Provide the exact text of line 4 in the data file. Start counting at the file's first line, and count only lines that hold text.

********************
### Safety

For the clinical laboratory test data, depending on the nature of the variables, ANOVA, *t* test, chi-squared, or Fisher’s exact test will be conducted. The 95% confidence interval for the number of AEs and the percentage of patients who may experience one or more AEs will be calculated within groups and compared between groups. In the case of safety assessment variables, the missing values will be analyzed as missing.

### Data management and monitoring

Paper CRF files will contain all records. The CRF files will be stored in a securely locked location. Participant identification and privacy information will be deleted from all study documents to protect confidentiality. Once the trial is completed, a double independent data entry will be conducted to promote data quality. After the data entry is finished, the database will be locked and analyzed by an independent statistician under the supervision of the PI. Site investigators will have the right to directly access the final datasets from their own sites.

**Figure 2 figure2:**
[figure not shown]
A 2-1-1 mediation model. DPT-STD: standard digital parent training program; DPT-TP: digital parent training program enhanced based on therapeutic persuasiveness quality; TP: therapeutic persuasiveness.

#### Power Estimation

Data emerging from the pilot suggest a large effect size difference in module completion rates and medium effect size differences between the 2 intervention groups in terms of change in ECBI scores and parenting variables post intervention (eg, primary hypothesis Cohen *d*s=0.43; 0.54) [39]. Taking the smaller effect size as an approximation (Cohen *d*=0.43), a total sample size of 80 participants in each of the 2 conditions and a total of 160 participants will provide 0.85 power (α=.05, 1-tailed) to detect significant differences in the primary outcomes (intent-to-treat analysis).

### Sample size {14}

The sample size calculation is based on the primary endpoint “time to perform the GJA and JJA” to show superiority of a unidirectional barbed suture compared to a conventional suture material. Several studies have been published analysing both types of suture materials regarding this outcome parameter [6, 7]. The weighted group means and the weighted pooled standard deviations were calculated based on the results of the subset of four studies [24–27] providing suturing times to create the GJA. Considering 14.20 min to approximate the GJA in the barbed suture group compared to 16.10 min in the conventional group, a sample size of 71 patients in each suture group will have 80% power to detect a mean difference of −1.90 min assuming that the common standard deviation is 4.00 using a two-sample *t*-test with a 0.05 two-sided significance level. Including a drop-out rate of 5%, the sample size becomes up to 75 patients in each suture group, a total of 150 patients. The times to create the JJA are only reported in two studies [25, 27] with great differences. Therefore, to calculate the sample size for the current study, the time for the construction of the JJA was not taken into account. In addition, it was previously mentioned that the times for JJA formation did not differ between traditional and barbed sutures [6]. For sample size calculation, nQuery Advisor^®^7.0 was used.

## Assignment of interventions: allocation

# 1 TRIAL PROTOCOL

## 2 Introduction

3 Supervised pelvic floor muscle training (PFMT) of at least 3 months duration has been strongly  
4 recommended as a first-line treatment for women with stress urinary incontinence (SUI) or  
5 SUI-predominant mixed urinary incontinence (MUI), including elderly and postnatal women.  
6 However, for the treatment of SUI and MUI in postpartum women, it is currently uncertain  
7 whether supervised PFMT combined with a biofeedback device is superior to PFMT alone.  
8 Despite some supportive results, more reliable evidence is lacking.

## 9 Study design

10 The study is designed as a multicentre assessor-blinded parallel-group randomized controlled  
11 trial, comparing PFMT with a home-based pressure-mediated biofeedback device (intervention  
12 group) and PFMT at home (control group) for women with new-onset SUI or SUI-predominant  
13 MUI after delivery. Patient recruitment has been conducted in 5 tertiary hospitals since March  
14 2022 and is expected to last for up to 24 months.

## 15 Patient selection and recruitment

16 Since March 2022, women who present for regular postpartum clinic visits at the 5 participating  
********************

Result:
Paper CRF files will contain all records. The CRF files will be stored in a securely locked location. Participant identification and privacy information will be deleted from all study documents to protect confidentiality. Once the trial is completed, a double independent data entry will be conducted to promote data quality. After the data entry is finished, the database will be locked and analyzed by an independent statistician under the supervision of the PI. Site investigators will have the right to directly access the final datasets from their own sites.